BASIC Midterm

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anchorend
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209305
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BASIC Midterm
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2013-03-25 20:02:48
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BASIC
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Cards to review for upcoming BASIC midterm.
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  1. Define the difference between verification and validation
    • Verification: Are we solving the problem correctly?
    • Validation: Are we solving the correct problem?
  2. Identify the three types of Control Structures used in BASIC programming
    • 1. Sequential
    • 2. Selection
    • 3. Repetition
  3. Identify the 3 Most popular program design tools
    • 1. Flowcharts
    • 2. Pseudocode
    • 3. Top-down charts
  4. Identify the 5 Stages (Steps) in the program development process
    • 1. Analysis
    • 2. Design
    • 3. Coding
    • 4. Testing and Debugging
    • 5. Completing the documentation
  5. Numeric Variable Types
    • Integer- a number without a decimal point (its content is a while number).
    • Single-precision- a real number, has a decimal point and a fractional part.  Accuracy up to 6 decimal places.
    • Double-precision- same as a single-precision except accuracy is up to 14 places.
    • Unless you specify otherwise, QBASIC assumes that all variables are single-precision
  6. Numeric Variable Types
    • Integer %
    • Long Integer &
    • Single-precision !
    • Double-precision #
  7. Program data consists of variables and constants.
    • variable is data that can change as the program runs.
    • constant is data that remains the same during a program run.
  8. Numeric Variable Types
    • Suffix- placed at the end of the variable name to specify a specific variable type.
    • The variables N!, N%, N&, and N# are four different variables.
  9. The assignment of values to variables
    • [LET] variable = expression
    • Examples
    • LET age%=32
    • salary! = 25000.00
    • dependents% = 2
  10. Understanding the order of operators
    • 1. Exponentiation(^)
    • 2. Multiplication, division, integer division(*,/,) MOD
    • 3. Addition, subtraction (-,+)
    • If you want to override order of operators, use parentheses.
    • (2+3)*2=10
  11. String Variables
    • Same naming rules as numeric variables
    • -must begin with a letter
    • -cannot contain spaces
    • -difference is that a string variable must end with a $.
    • Examples:
    • MyName$ month$ CustomerCity$ X$ Address$
    • QBasic does not recognize a string variable as numeric.  Indicates that no math is to be performed with that data.
  12. Concatenating Strings
    • You cannot perform math on string variables even if they contain numbers.
    • You can perform concatenation.
    • Concatenation is attaching one string to the end of another or combining 2 or more strings into a longer string.
    • Example:
    • firstName$ = "Bill"
    • lastName$ = "Cole"
    • fullName$ = firstName$+""+lastName$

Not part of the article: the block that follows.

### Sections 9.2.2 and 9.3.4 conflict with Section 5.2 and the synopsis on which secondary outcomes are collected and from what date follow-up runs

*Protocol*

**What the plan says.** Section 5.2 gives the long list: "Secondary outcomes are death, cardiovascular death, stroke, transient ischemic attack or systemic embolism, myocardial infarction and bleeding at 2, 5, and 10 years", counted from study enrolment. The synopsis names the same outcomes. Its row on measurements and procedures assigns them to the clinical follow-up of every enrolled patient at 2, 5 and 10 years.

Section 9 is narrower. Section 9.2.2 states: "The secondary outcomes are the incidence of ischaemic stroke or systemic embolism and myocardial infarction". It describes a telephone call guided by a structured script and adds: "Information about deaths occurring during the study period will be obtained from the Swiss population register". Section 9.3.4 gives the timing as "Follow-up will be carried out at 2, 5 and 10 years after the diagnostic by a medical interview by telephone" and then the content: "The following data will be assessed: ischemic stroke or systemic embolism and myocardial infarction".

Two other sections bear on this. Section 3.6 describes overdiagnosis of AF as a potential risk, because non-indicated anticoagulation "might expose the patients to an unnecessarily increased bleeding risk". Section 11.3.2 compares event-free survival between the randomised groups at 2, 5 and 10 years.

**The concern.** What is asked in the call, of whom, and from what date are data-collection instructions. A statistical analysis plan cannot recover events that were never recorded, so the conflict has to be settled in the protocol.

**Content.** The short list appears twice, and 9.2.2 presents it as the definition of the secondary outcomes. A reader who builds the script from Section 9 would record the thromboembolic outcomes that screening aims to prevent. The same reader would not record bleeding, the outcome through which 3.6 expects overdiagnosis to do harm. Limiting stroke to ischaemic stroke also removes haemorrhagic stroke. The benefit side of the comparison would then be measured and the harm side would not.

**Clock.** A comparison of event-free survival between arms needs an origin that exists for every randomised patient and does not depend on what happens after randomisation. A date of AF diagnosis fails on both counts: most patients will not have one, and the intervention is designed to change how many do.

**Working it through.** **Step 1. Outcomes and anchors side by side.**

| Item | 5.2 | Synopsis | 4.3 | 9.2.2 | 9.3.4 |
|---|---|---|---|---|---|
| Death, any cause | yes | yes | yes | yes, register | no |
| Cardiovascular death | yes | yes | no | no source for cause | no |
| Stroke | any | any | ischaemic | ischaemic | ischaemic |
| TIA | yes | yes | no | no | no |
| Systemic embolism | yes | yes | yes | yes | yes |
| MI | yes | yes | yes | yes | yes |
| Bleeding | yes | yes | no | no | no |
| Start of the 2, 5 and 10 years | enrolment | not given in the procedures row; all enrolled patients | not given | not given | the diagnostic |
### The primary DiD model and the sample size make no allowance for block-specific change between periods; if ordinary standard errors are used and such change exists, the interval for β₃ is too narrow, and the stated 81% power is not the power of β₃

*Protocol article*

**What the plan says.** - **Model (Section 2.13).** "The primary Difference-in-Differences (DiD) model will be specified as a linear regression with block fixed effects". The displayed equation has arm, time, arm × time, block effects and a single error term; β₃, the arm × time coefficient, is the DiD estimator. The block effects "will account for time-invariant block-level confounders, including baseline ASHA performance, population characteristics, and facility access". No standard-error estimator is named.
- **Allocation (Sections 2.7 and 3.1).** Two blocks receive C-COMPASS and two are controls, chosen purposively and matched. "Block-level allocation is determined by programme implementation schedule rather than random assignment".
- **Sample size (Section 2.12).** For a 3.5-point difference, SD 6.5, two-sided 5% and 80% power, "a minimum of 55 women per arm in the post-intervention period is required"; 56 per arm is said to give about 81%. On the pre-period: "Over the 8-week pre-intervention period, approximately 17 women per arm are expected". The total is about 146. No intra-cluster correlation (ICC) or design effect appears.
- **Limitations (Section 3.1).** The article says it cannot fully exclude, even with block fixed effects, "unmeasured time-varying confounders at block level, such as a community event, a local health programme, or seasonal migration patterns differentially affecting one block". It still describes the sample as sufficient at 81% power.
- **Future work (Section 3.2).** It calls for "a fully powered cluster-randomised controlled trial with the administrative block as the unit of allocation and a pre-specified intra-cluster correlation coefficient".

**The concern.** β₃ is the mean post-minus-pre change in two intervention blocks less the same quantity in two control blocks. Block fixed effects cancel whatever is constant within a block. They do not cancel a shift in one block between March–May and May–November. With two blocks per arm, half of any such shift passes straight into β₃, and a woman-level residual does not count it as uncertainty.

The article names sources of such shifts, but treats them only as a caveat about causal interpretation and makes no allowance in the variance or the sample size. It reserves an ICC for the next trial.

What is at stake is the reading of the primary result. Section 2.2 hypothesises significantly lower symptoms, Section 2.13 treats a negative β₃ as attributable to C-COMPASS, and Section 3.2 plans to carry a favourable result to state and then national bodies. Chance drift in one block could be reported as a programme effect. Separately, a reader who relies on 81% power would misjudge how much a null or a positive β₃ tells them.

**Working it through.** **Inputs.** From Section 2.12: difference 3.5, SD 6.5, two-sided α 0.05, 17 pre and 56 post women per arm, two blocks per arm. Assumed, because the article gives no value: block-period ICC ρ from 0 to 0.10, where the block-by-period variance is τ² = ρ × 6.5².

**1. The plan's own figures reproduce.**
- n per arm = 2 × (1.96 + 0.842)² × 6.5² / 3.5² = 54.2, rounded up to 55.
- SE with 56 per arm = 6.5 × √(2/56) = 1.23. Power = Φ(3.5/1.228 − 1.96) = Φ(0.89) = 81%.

• PRINT fullName$

    Bill Cole
  13. READ and DATA Applications
    • READ reads DATA values into variables
    • sales = 50000
    • 50000 is assigned to the variable called sales
    • READ sales
    • DATA 50000
    • The data value of 50000 is placed into sales when the READ statement executes.
  14. The RESTORE statement
    RESTORE restores the program pointer to the first data statement.
  15. Improved Use of INPUT
    • 'Filename: EXAMPLE.BAS
    • '
    • CLS
    • 'Prompt the user at the keyboard and input numbers
    • INPUT "ENTER 3 numbers, separated by commas ";num1,num2,num3
    • 'Calculate the average
    • avg=(num1 + num2 + num3)/3
    • 'Print the results
    • PRINT "The average of your three numbers is:"; avg
  16. The LINE INPUT Statement
    LINE INPUT [prompt message;] stringvariable

    • Allows users to input strings that contain commas without having to enclose the strings in quotation marks.
    • LINE INPUT allows input that contains quotation marks as part of the string.
  17. Functions are built-in routines that manipulate numbers, strings, and output.
    • All (for our purposes) functions have one thing in common, they are always followed by parentheses.  The value in these parentheses determine what the function does.
    • That value is called an argument.
  18. A function never stands by itself on a line; you always combine functions with other statements (assignment statements, output statements, etc...)
    • A function always returns a value.
    • -The output functions always perform a cursor movement.
    • -The numeric and string functions return either a number or a string.
  19. Integer Functions
    • INT()
    • -Returns the integer value of the number that you put in parentheses.
    • PRINT INT(8.93)
    • -Prints the return value of 8 onto the screen.
    • Note: INT() returns a whole number that is equal to or less than the argument in the parentheses.
    • INT() does not round up.
  20. Integer Functions
    • FIX()
    • -Returns the truncated whole-number value of the argument.
    • PRINT FIX(-8.93), FIX(-8.02)
    • -prints the following two numbers: -8 -8
    • For positive numbers FIX() and INT () work identically